Swenson: I think she's just brilliant. There are a couple reasons. One is we've been together as a tribe and as cast mates for going on three different calendar years of this project. We've been able to try stuff out for a longer period of time than most shows are allowed. But more than that, Diane had us vigorously dive into homework for our characters — the interaction between the Tribe. You have to believe that all these hippies have partied together, lived together, slept together, and if there's not a certain level of physical comfort and emotional comfort, it just wouldn't read as a unit. So, she had us do these projects in rehearsal where we had to do these presentations based on our characters, and we had to choose music to underscore it and say why the music was significant for our characters. We had to give back-story, how we joined the Tribe, who our closest friends and Tribe members were, and that gave you an immediate knowledge of who every single Tribe member was, and you could then figure out how your character matched up with everybody else. It created this community, and I give Diane all the credit for that.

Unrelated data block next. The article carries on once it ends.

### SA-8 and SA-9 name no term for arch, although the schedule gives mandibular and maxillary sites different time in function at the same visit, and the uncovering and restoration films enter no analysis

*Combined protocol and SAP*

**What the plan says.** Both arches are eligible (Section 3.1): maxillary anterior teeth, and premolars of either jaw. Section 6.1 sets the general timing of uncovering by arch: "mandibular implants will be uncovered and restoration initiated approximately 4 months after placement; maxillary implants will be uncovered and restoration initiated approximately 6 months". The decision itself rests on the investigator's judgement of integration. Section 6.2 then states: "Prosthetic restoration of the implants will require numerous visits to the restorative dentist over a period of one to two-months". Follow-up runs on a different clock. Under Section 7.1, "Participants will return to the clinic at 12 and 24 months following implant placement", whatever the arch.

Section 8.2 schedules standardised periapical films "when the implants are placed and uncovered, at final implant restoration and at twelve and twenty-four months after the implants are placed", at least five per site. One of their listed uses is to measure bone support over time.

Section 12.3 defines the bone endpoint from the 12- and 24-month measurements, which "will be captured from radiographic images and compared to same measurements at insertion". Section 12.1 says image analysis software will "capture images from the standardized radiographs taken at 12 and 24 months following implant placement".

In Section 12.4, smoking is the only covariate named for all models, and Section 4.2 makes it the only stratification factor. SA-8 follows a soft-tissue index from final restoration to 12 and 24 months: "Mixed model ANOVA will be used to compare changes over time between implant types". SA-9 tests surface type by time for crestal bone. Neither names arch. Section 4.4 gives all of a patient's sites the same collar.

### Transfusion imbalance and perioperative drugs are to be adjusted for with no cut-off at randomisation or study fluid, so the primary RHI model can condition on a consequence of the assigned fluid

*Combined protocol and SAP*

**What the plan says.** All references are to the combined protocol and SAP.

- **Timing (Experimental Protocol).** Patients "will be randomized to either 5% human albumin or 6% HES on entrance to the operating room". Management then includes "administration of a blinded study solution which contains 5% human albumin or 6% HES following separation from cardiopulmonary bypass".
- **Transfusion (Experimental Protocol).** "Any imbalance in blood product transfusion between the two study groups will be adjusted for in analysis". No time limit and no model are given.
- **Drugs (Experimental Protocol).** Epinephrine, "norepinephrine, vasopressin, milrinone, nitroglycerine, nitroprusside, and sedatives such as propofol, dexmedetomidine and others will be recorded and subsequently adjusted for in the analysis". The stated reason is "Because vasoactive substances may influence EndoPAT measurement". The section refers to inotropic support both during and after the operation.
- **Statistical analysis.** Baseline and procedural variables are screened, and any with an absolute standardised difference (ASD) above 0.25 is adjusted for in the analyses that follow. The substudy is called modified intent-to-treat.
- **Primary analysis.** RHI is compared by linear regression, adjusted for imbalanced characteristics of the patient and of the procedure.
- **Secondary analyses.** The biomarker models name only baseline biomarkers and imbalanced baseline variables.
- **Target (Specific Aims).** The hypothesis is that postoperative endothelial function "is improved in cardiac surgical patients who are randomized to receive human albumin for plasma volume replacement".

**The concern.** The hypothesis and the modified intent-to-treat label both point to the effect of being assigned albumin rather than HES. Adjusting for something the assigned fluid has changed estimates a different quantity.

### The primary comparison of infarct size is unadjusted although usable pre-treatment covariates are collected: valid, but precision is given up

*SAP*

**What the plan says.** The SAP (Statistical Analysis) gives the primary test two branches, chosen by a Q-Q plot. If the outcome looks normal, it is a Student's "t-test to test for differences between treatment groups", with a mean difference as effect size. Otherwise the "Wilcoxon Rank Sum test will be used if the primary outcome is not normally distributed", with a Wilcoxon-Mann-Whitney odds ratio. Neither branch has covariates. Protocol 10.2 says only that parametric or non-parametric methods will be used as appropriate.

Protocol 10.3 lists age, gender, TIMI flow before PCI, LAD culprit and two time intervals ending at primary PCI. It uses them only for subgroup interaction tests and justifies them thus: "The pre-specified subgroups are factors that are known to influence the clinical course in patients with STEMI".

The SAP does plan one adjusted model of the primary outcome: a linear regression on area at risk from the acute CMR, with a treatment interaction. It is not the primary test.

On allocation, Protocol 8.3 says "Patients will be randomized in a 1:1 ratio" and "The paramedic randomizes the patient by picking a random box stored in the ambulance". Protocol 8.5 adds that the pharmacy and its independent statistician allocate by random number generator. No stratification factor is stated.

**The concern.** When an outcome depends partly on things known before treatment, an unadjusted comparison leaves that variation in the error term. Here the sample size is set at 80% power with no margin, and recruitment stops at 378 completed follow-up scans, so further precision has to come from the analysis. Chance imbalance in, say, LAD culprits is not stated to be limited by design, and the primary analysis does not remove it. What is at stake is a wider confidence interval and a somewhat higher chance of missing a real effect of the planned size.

Q: How has the show affected your life offstage?